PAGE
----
Article from: Chicago Tribune (Chicago, IL)
It reads like a typical MBA student class schedule: performance management, the global organization and creating value.
Only the students are not future CEOs or CFOs. They are lawyers wanting to learn to think like business executives.
While today's biggest law firms may resemble multinational corporations with offices worldwide, most lawyers are ill equipped to manage such complex entities. They usually learn management on the fly, and also tend to be poor at working as a team, which increasingly is necessary in today's business world.
"Legal education hasn't adequately adapted to the changing needs of the profession," said Deborah Rhode, a law professor at Stanford University and the director of its Center on Ethics. "One of the most critical failures is the whole area of managerial skills."
A few law firms have stepped into the gap and designed mini MBA classes for their lawyers, often in partnership with business schools.
Chicago law firm Seyfarth Shaw, for example, began a management program for partners last year at Northwestern's Kellogg School of Management. Its lawyers live on campus for three days and learn marketing and strategy at one of the nation's most prestigious business schools.
"This sensitized the partners to some of the critical business issues going forward, such as mergers, bringing on laterals [lawyers from other firms] and opening new offices," said Michael Levinson, a trial lawyer and partner at Seyfarth Shaw.
Such training is expensive. A five-day program at Kellogg costs $7,500 per person, including food and lodging.
Another Chicago firm, Baker & McKenzie, designed something similar with Kellogg for its partners a few years ago, and began to understand their clients better.
"It really helped our partners appreciate how clients are organized, how they manage and how we can serve them better," said Christine Lagarde, chairman of Baker & McKenzie, which has more than 3,000 lawyers worldwide.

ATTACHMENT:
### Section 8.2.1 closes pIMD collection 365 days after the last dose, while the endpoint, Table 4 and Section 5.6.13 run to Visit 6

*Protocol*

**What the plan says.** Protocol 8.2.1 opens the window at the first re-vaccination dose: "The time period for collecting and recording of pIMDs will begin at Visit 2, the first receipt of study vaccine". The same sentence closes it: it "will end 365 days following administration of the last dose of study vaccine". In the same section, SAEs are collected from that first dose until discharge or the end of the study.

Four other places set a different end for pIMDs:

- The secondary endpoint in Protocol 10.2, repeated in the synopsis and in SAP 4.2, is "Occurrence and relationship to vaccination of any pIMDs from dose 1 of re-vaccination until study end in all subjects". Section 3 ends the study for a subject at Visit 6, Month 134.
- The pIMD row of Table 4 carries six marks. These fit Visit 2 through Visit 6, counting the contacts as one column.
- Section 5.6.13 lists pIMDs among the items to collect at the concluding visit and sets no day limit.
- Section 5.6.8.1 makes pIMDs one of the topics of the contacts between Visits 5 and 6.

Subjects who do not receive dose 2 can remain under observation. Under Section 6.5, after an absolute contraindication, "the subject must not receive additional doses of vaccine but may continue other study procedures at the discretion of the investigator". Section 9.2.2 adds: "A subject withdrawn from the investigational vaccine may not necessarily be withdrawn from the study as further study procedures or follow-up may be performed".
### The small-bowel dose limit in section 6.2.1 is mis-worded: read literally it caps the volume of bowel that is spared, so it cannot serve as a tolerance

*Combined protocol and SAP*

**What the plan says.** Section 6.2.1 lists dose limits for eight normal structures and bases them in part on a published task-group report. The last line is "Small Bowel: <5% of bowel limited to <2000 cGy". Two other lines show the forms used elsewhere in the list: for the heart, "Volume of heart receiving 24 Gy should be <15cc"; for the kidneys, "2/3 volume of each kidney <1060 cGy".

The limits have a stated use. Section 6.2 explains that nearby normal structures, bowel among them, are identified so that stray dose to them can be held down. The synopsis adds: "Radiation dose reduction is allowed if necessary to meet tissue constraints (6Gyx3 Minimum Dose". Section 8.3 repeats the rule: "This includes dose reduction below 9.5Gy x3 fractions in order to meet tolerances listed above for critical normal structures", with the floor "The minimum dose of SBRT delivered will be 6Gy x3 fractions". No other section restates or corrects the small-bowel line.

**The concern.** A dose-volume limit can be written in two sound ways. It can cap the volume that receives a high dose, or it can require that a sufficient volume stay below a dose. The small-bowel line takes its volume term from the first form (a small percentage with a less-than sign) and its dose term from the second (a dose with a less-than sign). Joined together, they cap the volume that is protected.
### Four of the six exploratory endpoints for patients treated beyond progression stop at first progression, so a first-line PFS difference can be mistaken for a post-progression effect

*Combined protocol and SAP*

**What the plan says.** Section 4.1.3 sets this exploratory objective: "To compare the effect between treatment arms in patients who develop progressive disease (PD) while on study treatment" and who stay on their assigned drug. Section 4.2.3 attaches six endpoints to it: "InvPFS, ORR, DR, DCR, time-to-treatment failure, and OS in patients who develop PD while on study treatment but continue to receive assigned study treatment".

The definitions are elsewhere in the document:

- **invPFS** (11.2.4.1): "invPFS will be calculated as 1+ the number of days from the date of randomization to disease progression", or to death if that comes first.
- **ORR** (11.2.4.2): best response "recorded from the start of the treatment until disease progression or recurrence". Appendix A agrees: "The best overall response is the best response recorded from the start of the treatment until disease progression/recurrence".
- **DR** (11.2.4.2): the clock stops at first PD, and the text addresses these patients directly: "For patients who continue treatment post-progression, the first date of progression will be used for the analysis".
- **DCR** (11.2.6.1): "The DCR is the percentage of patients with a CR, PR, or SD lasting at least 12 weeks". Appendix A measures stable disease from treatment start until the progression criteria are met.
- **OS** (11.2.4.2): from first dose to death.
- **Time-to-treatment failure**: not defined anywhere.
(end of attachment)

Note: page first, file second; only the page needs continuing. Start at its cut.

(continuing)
Still, executive education for lawyers is rare.
"I don't know that a lot of other firms are doing this," said J. Stephen Poor, Seyfarth Shaw's managing partner. "I discuss this at managing-partner meetings and get a lot of blank looks around the table."
Beyond ongoing legal training, law firms do not have the tradition of other professional services of business development.
As accounting firms expanded internationally, the larger ones established collegelike campuses where recruits were transformed into well-scrubbed accountants and consultants and returned later for management classes. Some, like Ernst & Young, have turned to business schools for education. It has offered a program through Kellogg since 1987.
In contrast, most lawyers have never taken a management course even though corporate clients want knowledgeable business advisers who can provide counsel on everything from marketing to mergers and acquisitions.
And they want advice that is cost-effective or they will take their business elsewhere.
"Although we see ourselves as being excellent lawyers, we don't necessarily think like businessmen," said John Smith, a partner at Pittsburgh firm Reed Smith.
"We don't understand exactly their analysis of a business situation," he said.
Starting in October, Reed Smith hopes to change that by offering courses in partnership with the University of Pennsylvania's Wharton School of Business.
Offerings will include instruction in managing and developing business relationships as well as leadership training for the firm's future managers.
Perhaps more than any other dean, David Van Zandt of NU's law school has pushed to reshape the law school into more of a business school model to meet the profession's changing needs.
In the first year, in addition to taking typical courses such as contracts, constitutional and criminal law, students attend a three-day program, called "Lawyer as Problem Solver," that teaches negotiation and interviewing techniques, and team-building skills.
Second and third years can apply their legal skills outside the classroom through a team project that takes them abroad.
"The team gets one grade," said Van Zandt, dean since 1995. "The production of the group is what is graded, not the individual contribution. That's the way the world works."
He extends his philosophy to admissions, where the school, much like graduate business programs, favors applicants who are older and have work experience.
Two-thirds of the 240 incoming students this fall have two or more years of work experience. And 10 percent of the class is pursuing a joint JD-MBA degree, a program Van Zandt revitalized by cutting it from four years to three--the same length as for a standard law degree.
The admissions changes were expected to hurt the quality of NU's student body. Yet by at least one widely followed measure, median scores of the law school entrance exam, or LSAT, students are better. The median LSAT score went from 164 in 1996 to 169 this year.
Yet Van Zandt remains an iconoclast in legal education. Teaching practical business skills is viewed as declasse by legal scholars.
Some of the resistance has to do with the fact that scholars are trying to protect their self-interests, said Stanford's Rhode.
"Something needs to change," Rhode said. "Otherwise lawyers continue to learn management by the seat of their pants. Some of it is intuitive, but not all of it."